Nitrogen pollution infographic.jpg

Afterwards, lead a short discussion to ensure students understand the key takeaways:

  • The majority of nitrogen pollution to the Bay comes from agriculture.

  • 25% of the nitrogen pollution comes from fertilizer

  • 33% of the nitrogen pollution comes from air pollution

  • Nitrogen pollution from manure and fertilizer is washed into the Bay (more on this in the next activity)

  • Nitrogen pollution from sewage and industry comes from sewage that is dumped into tributaries or into the Bay directly. It also comes partly from people dumping into the Bay.


Ask students if they were right in their guess about where the nitrogen pollution is coming from. Then ask them how they think pollution in the air gets into the Bay. Again, don’t tell them if they are right or wrong, just acknowledge their guesses. The point of this question is to get their minds thinking about how air pollution could possibly get into the water.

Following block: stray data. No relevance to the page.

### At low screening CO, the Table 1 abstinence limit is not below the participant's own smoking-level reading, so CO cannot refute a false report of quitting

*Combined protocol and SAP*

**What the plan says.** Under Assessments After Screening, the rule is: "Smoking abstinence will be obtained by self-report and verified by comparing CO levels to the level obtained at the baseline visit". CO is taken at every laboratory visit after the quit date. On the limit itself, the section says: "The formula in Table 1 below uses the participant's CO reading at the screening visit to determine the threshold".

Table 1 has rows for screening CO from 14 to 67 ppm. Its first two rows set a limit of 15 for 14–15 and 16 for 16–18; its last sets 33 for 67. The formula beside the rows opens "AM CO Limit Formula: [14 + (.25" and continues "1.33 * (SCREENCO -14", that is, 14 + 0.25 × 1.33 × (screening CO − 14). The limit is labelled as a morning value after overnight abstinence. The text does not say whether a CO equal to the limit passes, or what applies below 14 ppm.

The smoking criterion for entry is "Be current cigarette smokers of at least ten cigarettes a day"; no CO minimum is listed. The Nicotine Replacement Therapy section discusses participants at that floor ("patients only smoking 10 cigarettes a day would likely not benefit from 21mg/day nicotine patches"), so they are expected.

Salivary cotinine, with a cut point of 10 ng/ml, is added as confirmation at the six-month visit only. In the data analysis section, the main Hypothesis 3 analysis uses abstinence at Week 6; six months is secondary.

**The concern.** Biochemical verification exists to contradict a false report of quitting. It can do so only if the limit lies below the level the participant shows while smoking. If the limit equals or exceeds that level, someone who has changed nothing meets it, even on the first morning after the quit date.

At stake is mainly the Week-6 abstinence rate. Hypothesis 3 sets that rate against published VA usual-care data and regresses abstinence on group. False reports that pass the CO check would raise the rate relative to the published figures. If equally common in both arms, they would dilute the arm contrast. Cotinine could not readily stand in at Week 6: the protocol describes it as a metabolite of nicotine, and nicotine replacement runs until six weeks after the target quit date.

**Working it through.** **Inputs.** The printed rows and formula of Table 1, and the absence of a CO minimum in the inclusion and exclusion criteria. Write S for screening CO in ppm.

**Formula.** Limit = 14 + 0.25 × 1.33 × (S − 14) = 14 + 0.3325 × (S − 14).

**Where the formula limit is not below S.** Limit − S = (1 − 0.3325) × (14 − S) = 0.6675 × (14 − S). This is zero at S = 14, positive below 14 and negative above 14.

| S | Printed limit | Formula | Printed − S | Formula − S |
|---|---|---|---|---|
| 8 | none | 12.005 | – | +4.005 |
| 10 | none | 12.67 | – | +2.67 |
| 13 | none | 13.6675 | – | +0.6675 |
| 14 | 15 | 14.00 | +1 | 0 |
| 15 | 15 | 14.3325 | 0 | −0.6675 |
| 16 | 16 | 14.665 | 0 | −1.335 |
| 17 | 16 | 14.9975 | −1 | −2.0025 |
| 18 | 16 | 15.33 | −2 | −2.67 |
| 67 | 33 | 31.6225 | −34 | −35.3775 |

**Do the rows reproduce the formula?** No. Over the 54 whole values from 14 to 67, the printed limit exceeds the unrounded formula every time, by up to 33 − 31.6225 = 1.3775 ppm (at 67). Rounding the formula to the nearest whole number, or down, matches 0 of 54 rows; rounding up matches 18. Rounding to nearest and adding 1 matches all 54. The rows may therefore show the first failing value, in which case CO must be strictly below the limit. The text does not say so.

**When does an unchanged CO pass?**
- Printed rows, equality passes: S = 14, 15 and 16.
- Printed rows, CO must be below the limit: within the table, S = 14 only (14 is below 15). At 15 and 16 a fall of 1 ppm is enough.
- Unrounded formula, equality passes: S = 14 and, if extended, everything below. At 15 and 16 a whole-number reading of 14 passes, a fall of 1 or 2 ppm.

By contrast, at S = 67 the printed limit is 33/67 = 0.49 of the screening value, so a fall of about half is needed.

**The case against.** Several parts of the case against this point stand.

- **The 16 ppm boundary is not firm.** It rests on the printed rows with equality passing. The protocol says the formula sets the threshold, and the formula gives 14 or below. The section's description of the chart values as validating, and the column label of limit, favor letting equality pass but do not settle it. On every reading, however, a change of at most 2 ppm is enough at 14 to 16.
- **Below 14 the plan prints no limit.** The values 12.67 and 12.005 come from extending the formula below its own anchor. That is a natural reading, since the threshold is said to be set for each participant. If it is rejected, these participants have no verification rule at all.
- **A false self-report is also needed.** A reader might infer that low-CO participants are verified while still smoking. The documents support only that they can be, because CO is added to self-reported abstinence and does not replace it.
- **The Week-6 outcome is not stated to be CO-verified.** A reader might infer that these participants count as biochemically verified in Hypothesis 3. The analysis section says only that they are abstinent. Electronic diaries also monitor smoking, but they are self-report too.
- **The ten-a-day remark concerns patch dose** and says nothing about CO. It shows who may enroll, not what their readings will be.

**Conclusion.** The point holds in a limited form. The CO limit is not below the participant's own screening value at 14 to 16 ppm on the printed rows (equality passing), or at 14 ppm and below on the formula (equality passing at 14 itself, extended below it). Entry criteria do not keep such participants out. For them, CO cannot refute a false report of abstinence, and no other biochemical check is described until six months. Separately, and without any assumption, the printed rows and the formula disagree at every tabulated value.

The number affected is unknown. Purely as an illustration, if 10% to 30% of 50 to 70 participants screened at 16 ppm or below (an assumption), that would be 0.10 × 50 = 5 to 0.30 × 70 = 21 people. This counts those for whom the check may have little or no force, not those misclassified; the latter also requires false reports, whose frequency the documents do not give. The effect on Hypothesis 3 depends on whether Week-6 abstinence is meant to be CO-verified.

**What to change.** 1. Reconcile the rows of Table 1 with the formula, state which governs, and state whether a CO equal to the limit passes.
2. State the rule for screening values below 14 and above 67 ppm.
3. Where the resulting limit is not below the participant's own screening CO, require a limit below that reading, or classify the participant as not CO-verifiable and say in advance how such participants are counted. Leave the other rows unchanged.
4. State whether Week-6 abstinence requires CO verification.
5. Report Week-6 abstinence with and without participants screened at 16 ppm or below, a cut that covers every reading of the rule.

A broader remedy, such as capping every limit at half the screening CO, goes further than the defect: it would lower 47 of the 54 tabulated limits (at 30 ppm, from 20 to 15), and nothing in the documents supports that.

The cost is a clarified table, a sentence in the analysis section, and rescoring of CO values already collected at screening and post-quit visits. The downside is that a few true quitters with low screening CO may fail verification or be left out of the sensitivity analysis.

Step 4

4. Return to the Clue Board

Go back to the clue board and see if there are any more clues to add. For example, you might add:

  • Nitrogen and phosphorus pollution are causing the algae bloom

  • Most nitrogen pollution comes from agriculture


Tell students that they now have a good idea what is causing the fish to die, but if they want to stop the problem, they need to go to the source of it.

5. Formative Assessment

Have students complete the “Conclusion” prompt on the back of their sheet: Do you think most of the pollution in the Bay comes from people dumping it into the water on purpose? Use information from the infographic to support your answer.

  • Answer: No, most of the nitrogen pollution to the Bay is unintentional. It is from pollution from the land and the air that ends up in the Bay accidentally. Only a small portion of the pollution in the Bay is dumped there intentionally.